Soil blocks should be kept evenly moist- not soaking wet and not too dry. This can be achieved by bottom watering them if possible, just enough that the soil blocks soak up the water. If you want a good tutorial on bottom watering, this Youtube video by “The Gardener’s Workshop” has a great tutorial.
I mist my small 3/4 inch blocks and I water in between my bigger blocks so that the water can be seeped up from underneath. This works best on my homemade wooden soil block trays. If you are worried about leakage, place the tray inside of a 1020 standard greenhouse tray. I haven’t experienced any leaking because the soil soaks up the water really well.
I use a narrow spouted can that works great for getting to the bottom of the blocks or in between them. You can find one here. The mister I use is actually for hair but works perfectly for misting my little seedlings.
Tips + Tricks
- Make sure that your soil is wet enough that you can take it in your hands and squeeze out a few drops of water. If they are too wet or dry and they won’t hold their shape properly.
- Be sure to get enough soil in your blocker or else you will have inconsistent sizes and shapes. Set aside 15 minutes before you fill your trays to play around with the blockers and get the right soil consistency.
- Wash your soil blockers immediately after using with warm water.
- Use a strong tray! Regular greenhouse trays can bow and flex under the weight of your damp soil blocks. Try a more sturdy option and make my homemade wooden soil block trays. They have three sides to retain moisture, and open side for easy access to the blocks, and a sturdy bottom. It is easy to stack them and transport them.
- Sift through your potting mix with your hands to remove any larger pieces that could wreck the structure of your soil blocks.
Promix BX potting soil mix or another potting soil mix with similar attributes: I chose to use Promix BX because it is a general purpose medium that includes vermiculite, perlite, and peat moss. It works well for nutrient retention, drainage, and an overall well balanced growing environment. When you are making smaller 3/4 inch mini soil blocks you can use a more fine seed starting medium. It will help to keep your small blocks uniform.
Soil blockers: Soil blockers come in several different sizes. I have a 3/4 inch mini blocker , a 2 inch blocker, and pins. The pins make a hole in the 2 inch blocks which help fit 3/4 inch soil blocks when it is time to pot up. These two sizes seem to be enough for what I need to start my seedlings. If you want a bigger soil block that you wont have to pot up and for larger seeds, you might want to look into the 3.5 inch soil blocker.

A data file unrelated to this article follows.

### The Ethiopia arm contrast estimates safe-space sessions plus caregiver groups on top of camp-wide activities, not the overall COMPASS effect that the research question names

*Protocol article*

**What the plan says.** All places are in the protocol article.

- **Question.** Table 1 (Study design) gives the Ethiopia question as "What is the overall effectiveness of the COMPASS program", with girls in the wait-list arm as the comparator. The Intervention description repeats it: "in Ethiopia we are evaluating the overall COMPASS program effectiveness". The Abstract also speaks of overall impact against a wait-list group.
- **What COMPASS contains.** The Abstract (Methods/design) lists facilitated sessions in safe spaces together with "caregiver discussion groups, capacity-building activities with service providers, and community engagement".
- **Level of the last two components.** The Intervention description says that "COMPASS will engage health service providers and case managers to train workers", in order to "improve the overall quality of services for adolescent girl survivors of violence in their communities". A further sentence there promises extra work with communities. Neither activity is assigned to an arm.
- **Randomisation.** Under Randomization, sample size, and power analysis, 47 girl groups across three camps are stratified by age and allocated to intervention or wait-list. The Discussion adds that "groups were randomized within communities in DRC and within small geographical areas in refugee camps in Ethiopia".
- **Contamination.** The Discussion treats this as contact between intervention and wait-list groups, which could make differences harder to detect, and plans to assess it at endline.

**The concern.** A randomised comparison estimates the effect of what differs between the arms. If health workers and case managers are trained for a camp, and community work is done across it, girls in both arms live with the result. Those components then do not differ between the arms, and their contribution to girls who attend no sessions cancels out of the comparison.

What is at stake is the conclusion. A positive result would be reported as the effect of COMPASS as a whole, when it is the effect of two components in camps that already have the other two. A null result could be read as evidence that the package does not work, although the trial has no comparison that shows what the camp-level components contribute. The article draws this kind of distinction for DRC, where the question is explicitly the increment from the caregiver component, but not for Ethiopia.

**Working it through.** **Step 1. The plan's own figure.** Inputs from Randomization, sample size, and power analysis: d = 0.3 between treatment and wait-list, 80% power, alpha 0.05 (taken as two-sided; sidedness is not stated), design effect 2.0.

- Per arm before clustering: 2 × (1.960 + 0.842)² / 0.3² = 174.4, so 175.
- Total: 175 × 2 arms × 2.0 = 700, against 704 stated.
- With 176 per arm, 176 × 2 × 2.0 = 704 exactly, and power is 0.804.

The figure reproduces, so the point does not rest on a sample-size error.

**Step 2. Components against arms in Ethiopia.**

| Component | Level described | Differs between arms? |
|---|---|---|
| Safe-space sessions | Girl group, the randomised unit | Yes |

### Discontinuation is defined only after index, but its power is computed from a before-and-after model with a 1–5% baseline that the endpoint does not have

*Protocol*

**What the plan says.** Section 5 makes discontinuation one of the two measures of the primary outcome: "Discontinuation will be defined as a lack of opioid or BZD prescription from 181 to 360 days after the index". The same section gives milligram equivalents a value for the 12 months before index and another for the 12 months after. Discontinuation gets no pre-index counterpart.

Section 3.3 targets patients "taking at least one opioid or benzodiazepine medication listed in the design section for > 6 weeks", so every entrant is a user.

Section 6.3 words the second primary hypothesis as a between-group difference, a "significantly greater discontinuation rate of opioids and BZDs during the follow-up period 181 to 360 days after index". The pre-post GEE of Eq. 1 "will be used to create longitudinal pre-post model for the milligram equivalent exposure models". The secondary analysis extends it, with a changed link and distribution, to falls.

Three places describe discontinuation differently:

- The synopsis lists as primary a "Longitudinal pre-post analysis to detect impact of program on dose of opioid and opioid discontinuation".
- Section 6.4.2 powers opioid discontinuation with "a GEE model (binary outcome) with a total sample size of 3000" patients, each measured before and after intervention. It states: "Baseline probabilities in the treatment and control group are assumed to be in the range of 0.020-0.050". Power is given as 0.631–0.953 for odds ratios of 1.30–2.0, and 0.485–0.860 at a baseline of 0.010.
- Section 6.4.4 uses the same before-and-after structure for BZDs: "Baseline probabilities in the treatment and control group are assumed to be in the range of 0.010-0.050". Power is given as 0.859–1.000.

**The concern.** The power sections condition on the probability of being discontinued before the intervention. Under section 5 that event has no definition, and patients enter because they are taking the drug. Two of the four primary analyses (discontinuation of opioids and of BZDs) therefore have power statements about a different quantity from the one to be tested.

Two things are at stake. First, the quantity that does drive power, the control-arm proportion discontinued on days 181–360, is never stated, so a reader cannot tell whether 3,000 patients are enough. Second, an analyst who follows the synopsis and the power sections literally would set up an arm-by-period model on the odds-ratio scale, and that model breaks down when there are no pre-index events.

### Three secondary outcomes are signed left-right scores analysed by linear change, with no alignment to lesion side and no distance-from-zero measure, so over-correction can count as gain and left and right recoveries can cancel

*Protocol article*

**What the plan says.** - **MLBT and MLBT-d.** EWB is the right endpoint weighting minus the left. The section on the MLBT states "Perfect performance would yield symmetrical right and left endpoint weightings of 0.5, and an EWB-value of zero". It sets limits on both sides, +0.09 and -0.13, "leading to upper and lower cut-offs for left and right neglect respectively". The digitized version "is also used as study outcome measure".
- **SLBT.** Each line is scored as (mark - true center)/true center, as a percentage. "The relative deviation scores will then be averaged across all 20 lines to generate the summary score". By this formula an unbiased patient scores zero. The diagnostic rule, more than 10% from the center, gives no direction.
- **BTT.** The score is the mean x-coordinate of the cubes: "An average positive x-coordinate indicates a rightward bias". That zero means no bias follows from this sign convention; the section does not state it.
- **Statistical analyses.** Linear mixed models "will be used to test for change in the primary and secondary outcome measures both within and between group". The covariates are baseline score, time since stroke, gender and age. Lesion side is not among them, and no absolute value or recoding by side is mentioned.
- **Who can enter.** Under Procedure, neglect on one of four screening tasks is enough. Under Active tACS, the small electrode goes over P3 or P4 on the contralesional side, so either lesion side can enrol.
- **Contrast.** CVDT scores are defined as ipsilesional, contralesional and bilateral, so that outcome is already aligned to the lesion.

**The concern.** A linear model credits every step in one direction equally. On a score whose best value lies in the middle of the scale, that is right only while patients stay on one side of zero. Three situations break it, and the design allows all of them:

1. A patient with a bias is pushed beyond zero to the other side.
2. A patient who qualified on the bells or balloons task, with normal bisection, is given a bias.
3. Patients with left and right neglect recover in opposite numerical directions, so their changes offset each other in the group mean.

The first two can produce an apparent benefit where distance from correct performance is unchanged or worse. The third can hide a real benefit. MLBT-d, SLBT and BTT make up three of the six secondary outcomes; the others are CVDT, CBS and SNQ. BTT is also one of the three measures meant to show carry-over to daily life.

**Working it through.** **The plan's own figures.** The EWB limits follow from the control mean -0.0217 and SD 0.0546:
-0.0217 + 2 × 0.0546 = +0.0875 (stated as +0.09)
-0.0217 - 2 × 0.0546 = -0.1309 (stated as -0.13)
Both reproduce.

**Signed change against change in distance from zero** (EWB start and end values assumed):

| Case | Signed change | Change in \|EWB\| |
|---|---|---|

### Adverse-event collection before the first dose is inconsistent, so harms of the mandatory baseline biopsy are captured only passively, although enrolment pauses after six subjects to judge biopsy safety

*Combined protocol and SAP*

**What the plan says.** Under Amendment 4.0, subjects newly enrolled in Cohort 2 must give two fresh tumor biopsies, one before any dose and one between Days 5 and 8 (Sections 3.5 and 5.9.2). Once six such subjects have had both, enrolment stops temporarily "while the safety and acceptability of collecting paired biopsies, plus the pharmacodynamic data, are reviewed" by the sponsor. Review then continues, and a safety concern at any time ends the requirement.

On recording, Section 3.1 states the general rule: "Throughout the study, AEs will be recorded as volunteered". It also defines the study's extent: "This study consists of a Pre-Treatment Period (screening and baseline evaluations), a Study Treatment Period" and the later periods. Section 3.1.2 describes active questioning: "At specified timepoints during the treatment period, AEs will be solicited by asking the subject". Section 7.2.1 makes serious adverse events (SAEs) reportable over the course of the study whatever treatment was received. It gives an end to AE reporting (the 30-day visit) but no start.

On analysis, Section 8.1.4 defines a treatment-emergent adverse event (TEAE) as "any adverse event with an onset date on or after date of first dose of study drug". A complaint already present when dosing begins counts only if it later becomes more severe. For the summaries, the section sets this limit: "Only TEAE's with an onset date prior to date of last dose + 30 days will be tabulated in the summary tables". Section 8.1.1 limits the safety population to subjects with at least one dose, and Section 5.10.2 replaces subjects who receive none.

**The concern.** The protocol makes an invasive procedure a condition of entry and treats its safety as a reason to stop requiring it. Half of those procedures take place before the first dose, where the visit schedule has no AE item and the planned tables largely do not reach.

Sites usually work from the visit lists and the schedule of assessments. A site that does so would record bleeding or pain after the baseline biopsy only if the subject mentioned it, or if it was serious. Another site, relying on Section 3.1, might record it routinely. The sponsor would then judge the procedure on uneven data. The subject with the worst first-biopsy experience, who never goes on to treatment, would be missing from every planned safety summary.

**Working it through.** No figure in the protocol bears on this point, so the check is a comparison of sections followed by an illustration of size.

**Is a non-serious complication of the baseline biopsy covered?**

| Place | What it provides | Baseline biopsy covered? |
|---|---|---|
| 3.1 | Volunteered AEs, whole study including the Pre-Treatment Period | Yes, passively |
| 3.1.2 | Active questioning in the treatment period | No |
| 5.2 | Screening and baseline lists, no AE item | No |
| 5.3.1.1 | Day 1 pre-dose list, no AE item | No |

Large Flat Bottomed Container: You will need a large container that you can mix the soil and water together in and form the blocks. The bottom needs to be flat in order to produce well packed soil blocks. I use an animal feed tub that I got from our local Co Op.
Trays: You have many options for trays including recycled bread containers, old cookie sheets, standard greenhouse trays, or these homemade wooden soil block trays. I prefer the wooden soil blocking trays because they are stronger, hold moisture, have a flat surface area for small 3/4 inch blocks, and are easy to transport.
How to Make Soil Blocks
- Promix BX
- Soil blockers of desired size. This tutorial uses 2-inch and 3/4-inch blockers.
- Large, flat bottomed container for soil mixing.
- Small bucket or bowl to measure your soil and water. My bucket is 2.25L.
- Sturdy trays to press the soil blocks into.
- Sift through your soil with your hands and remove any large pieces that might wreck your soil blocks. Add four parts soil and 1 part water to your large flat bottomed container (I use a honey pail). Mix well!
- Squeeze the soil in your hands and you should be able to squish out a few drops. If you cant squeeze out any drops, add more water. If it’s too wet simply add more potting mix.
- Fill the soil blocker by pressing it into the soil and rotating from side to side repeatedly until it is well packed. Release the blocker onto your tray and continue the process, filling up the tray with as many blocks as you want.
- Sow your seeds according to the instructions on your packet, covering them with enough soil for optimal growth.
- At this point, your blocks are already moist- you can mist them but shouldn’t need to water them for a day. Watch your seedlings grow and thrive!
You may get more or less soil blocks depending on the size of your measuring bucket and how hard you pack your blocks. My bucket was 2L.